A Mindful New Year

“May your coming year be filled with magic and dreams and good madness. I hope you read some fine books and kiss someone who thinks you’re wonderful, and don’t forget to make some art — write or draw or build or sing or live as only you can. And I hope, somewhere in the next year, you surprise yourself.”
– Neil Gaiman

Happy New Year, everyone! I like the idea of using a new year to take stock of what’s working and what needs to change. But what’s really been on my mind over the last few months is adjusting my life in ways that make me feel calmer and more open to the world around me.

I think when we make changes, even tiny ones, that honor what our body and our minds need, that opens the door for the creativity and connections and magic that we long for. And we can do that at any time, not just at the start of a new year.

I don’t really make resolutions, but here’s what I’m making time for this year.

Pink-Flowers

Living with less stuff:
Oh. My. Lord. I have so much stuff. Seriously, it’s a problem.

I love beautiful things. I’m a sucker for a good deal. I enjoy the experience of shopping and arranging things into lovely tableaus. And I know a ton of artists and makers and shop owners, so I’m especially at risk for an artful form of collecting that boarders on hoarding.

So…this is gonna be hard. But whatever doesn’t currently function or add beauty to my life is going to be gone by March. I want to clear room, mentally and physically, for whatever comes next.

I want more travel, more experiences, more connections, more time to write and more daydreams this year. And more stuff just gets in the way.

Modern-Fireplace
Reading as much as possible:
“If you don’t have time to read, you don’t have the time (or the tools) to write. Simple as that.”
– Stephen King

I love this quote. And I’ve found it to be really true in my own writing life. Reading (and strolling and napping and cooking and taking bubble baths) allows me to turn my own thoughts off and get lost in another world for a while. It almost always makes me come back to what I was working on with a whole new perspective.

When my own ideas don’t have traction, it’s wild how easily I can be inspired by another author. And experiencing what another author does with words and ideas can only help my own process, since I make my living and my art with those some tools.

I’ve been reading more of my fellow travel writers this year and it’s fascinating to see how we can have similar experiences but such radically different perspectives and writing styles. My friends send me articles they think I’d like and we make time in our busy days to discuss everything from public health and immigration to art and space travel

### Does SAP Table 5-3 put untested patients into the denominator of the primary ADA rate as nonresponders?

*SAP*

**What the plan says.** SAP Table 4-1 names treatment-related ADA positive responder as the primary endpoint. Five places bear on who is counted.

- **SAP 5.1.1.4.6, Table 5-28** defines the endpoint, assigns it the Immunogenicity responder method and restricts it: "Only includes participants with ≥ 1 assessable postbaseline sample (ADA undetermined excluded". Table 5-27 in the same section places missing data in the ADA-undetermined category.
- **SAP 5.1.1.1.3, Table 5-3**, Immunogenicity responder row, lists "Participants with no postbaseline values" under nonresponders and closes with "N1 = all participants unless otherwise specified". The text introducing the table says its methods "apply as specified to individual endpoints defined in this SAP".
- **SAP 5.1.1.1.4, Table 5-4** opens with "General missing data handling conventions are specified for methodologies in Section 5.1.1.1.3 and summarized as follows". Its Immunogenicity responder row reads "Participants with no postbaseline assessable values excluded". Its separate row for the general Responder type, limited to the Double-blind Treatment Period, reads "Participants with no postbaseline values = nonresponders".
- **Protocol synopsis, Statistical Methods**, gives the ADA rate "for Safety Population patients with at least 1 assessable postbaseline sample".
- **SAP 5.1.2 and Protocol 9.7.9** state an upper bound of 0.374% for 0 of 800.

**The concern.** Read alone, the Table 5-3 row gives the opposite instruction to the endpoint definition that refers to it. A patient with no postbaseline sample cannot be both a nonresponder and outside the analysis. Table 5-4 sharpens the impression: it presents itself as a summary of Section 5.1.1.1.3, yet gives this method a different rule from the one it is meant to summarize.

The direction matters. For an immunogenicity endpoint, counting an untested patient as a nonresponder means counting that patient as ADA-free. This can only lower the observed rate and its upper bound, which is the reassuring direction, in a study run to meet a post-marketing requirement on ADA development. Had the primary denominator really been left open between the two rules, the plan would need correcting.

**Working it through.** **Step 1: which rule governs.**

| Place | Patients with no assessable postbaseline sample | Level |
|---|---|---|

And I’ve been devouring fiction just for the joy of it, just picking up anything that seems interesting and diving in. I discovered Sarah Waters this way and I’ve read my way through everything she’s written. Now, since every interesting quote I’ve found this week seems to come from Neil Gaiman (including the one at the top of this post), I’m moving him to the top of my list.

What else should I read? I’d love your recommendations!

Viking-Ship-Park

Staying active outdoors:
I despite counting reps. I rebel against training regimens. My idea of a good workout is dancing until I’m exhausted, hiking in a new place and swimming until I can’t feel my arms and legs and then floating on my back in the middle of a lake and staring up at the clouds.

But when the weather gets colder, being active outdoors takes a little more planning. And as the winter gets darker and deeper, I’ve decided to quit fighting it and get outside and enjoy it.

I asked for snowpants for me and a sled for Eli this Christmas so we can conquer our neighborhood’s sledding hill. I’ve decided that this is the year I’m (finally) taking my friend Frode up on his offer to teach me how to cross country ski. I might even try ice skating again, even though I have the world’s most stretchy and ridiculous ankle ligaments and will probably sprain both ankles in about ten seconds.

Will I be any good at any of this? Nah, probably not. But I’ll be out in the crisp winter sunshine. I’ll be active and busy and laughing when everybody else is complaining about the cold and killing time until April. And I’ll take that over feeling restless and cooped up any day.